"The hours trickle by here.Tuesday and Saturday are more similar here than any other place I've ever been. The seasons slide into one another without any status quo. Yes, it is the Big Easy, home of the shortest hangover on the planet, where libation can greet you on Monday morning with the same smile as it did on Saturday night." 
"OK, (it's) home of the front porch. I don't know if y'all recognize this: It's home of the front porch. Not the back porch. Everyone everywhere else has back porches. The back porch is something different. The front porch is an engineering feat that lends itself to the sense of so much community around here and fellowship. Private property and lines of demarcation all land across borders. Here, you relax facing the street. You do not retreat into the seclusion and privacy of your backyard. No, you engage with the goings-on of the world that is in front of you. It's a great engineering feat that you've pulled off here. It really is."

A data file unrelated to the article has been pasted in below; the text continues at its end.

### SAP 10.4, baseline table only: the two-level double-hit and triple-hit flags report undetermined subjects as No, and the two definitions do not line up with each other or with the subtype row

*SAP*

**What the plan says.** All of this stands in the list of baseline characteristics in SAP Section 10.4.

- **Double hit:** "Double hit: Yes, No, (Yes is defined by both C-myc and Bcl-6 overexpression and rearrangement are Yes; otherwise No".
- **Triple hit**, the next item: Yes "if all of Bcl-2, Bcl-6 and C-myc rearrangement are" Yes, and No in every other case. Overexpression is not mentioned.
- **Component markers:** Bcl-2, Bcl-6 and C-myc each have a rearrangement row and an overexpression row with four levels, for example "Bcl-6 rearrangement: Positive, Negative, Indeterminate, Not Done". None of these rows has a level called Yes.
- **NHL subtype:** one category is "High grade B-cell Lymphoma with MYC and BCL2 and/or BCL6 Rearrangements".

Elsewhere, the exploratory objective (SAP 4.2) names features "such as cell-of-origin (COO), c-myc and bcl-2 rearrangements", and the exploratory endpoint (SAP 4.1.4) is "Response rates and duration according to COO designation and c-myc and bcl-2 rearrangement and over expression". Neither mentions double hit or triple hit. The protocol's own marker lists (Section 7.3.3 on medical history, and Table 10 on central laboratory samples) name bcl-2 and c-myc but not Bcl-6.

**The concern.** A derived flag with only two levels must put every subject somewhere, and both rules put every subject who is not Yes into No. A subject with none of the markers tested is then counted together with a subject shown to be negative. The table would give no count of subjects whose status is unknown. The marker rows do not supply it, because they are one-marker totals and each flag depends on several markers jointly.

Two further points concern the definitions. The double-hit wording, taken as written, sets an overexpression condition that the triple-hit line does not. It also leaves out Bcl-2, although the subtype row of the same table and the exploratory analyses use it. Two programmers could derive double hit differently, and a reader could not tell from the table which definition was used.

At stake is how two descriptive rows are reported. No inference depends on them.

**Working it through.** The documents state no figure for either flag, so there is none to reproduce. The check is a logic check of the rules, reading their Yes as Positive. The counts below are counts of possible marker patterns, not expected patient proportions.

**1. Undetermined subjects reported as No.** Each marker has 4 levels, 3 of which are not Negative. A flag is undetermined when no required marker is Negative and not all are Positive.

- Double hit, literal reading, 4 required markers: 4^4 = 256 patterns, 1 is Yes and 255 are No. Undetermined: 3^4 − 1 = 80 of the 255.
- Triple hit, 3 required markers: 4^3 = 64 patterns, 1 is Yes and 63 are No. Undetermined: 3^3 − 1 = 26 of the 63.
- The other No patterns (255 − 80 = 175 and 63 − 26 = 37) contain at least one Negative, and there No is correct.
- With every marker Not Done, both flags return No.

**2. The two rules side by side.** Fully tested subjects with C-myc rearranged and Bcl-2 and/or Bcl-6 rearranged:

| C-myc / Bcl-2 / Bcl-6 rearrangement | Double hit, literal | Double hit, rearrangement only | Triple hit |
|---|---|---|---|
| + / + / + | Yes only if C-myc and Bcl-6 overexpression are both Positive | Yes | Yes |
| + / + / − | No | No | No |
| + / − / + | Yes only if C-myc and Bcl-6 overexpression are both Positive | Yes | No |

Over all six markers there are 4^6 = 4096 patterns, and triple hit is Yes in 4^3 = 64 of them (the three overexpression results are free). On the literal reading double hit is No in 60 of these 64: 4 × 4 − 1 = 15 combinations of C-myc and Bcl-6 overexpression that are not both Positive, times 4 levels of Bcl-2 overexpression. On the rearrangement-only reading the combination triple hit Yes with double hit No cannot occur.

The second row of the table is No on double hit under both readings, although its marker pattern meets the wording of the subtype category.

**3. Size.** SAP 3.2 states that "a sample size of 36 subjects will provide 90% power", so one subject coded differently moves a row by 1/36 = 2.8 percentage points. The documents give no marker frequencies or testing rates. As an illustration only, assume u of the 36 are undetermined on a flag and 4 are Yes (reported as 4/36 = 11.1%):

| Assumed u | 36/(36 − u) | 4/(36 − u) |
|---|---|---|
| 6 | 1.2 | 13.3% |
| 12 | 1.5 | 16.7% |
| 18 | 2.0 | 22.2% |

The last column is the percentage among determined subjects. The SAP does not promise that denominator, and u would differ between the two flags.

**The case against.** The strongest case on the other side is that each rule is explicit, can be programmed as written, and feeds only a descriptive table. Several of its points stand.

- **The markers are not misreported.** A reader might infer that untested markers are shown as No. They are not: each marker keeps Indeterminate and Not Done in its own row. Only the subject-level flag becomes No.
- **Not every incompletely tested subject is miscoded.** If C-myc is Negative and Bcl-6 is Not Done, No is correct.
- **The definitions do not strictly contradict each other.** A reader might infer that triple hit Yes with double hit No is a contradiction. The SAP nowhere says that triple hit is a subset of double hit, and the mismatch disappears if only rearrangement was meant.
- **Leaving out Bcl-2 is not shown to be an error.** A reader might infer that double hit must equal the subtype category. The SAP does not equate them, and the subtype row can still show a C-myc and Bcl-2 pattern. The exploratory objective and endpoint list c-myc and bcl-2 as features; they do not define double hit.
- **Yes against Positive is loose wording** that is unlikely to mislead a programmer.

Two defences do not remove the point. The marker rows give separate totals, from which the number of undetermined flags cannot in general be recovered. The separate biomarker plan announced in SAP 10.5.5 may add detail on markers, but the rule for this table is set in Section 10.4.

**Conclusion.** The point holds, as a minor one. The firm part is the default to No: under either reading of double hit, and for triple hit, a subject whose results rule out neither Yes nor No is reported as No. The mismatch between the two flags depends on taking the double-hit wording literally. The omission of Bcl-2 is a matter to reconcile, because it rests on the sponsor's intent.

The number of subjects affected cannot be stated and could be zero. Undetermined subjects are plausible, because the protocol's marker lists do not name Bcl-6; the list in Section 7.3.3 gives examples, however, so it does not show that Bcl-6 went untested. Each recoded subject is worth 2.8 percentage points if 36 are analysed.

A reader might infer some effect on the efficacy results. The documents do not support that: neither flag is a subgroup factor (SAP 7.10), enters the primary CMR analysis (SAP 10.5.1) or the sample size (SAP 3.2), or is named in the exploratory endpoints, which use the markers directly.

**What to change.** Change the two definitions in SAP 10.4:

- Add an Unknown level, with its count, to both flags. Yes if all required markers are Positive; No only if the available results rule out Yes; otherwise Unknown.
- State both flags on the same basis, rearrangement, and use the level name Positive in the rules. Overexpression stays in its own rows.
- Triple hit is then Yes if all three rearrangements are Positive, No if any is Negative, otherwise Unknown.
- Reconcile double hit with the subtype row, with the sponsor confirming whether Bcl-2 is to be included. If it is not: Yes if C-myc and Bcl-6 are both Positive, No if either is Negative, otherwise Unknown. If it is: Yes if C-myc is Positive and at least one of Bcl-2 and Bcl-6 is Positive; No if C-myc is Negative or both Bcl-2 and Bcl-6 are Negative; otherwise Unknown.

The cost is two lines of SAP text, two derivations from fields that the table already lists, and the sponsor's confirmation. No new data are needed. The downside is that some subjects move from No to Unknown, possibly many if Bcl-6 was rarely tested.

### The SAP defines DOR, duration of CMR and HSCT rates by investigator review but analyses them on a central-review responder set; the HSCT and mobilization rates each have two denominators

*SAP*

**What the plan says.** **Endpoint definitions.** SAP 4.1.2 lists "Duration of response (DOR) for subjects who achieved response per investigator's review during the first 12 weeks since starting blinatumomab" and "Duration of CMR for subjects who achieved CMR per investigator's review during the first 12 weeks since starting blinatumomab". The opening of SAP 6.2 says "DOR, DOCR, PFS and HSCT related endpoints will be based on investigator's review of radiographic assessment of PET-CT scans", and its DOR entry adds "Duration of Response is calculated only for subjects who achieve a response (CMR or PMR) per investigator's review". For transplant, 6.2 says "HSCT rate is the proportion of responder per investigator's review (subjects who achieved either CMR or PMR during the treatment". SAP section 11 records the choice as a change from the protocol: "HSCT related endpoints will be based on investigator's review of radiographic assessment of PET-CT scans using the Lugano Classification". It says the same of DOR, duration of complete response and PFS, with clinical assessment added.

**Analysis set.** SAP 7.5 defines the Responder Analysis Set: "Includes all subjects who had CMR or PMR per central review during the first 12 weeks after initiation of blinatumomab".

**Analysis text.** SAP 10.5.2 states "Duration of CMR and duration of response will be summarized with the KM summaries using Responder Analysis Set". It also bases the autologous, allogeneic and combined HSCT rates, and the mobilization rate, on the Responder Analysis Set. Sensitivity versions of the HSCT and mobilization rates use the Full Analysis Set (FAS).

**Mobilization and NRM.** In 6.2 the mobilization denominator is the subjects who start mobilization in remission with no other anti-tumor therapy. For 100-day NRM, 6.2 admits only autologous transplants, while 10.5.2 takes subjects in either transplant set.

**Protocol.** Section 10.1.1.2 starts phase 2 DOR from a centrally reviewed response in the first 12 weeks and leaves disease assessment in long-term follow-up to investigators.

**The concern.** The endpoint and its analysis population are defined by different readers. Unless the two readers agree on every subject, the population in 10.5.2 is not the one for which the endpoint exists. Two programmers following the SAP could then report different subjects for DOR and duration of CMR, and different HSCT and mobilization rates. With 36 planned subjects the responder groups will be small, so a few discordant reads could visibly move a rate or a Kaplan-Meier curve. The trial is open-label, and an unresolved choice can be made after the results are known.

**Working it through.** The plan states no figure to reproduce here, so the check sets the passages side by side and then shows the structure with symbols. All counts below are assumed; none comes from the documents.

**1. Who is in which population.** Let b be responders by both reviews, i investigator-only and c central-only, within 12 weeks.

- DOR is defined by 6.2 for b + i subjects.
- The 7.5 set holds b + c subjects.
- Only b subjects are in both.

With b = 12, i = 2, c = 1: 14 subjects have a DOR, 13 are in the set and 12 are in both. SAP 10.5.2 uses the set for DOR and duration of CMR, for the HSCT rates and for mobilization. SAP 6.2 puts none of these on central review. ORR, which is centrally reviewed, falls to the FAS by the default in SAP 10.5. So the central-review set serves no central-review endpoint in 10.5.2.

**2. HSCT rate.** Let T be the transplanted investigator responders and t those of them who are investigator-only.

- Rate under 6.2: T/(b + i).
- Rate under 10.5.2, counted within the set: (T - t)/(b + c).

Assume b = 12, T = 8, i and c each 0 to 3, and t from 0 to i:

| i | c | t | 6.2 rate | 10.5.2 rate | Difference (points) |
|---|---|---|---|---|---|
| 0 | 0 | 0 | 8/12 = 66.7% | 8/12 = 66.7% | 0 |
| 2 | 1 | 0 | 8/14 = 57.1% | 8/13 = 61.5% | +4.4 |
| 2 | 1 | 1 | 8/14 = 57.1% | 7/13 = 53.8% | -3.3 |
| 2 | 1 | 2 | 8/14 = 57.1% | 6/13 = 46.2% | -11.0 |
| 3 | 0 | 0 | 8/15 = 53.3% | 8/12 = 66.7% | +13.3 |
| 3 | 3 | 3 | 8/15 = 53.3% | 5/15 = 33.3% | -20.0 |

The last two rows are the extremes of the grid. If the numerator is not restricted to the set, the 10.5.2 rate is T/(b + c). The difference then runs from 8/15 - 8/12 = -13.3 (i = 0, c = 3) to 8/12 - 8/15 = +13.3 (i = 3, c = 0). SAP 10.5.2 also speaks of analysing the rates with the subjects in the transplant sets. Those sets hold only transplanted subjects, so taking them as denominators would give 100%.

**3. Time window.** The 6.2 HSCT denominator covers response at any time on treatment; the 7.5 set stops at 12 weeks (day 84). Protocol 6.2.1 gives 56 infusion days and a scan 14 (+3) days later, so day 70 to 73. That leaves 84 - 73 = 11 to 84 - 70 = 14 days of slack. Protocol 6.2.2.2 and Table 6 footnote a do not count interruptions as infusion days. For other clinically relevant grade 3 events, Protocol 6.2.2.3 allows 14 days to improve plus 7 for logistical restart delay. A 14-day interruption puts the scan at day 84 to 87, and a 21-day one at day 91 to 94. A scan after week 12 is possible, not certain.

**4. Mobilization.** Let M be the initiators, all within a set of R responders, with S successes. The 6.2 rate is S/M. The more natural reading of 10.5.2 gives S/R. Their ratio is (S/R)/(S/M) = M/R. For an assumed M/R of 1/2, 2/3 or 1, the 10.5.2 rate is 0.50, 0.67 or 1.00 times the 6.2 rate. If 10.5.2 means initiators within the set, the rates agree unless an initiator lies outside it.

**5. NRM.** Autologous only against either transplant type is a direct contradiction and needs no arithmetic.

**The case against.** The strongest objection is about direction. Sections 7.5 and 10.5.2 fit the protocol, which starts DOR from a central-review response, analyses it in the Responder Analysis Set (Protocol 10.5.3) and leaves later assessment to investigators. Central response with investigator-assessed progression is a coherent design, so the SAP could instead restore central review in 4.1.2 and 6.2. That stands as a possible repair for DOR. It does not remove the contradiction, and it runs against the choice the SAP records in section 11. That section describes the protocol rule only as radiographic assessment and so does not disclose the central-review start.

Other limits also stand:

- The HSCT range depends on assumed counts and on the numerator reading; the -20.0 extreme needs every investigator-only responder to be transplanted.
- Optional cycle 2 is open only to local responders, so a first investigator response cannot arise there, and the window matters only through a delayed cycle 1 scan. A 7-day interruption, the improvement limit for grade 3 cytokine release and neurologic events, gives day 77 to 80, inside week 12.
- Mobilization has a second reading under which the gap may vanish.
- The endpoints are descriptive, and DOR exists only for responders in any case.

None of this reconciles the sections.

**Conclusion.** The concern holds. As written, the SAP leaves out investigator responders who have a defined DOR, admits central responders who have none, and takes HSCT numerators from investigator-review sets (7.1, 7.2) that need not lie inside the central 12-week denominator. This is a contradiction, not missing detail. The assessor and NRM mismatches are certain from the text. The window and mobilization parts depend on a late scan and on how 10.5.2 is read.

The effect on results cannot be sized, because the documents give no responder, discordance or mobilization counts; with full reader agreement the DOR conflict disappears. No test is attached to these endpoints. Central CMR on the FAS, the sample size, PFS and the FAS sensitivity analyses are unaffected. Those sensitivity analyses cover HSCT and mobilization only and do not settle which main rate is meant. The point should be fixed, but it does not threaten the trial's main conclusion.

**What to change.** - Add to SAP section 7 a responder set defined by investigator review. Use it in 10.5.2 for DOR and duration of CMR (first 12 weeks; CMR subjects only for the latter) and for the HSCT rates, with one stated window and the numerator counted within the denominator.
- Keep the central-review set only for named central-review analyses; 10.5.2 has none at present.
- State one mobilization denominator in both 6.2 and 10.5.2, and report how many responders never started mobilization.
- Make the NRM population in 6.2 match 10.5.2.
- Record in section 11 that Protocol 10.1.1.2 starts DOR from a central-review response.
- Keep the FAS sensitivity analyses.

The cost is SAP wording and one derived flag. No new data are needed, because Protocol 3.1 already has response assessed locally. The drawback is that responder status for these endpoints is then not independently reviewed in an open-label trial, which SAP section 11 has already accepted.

"What's my alarm here? My alarm here is church bells, sirens and a slow-moving, $8-an-hour carpenter nailing windowpanes two doors down. That's a good alarm. Do not honk your horn in a traffic jam here."
"You do not sweat the misdemeanors, and, since everybody's getting away with something, the rest of us just want to be on the side of who's getting away with it. And if you CAN get away with it, good for you. You love to gamble. Rules are made to be broken, so do not preach about abiding. And, hey, if (they) don't get away with it, you're probably gonna let them slide anyway."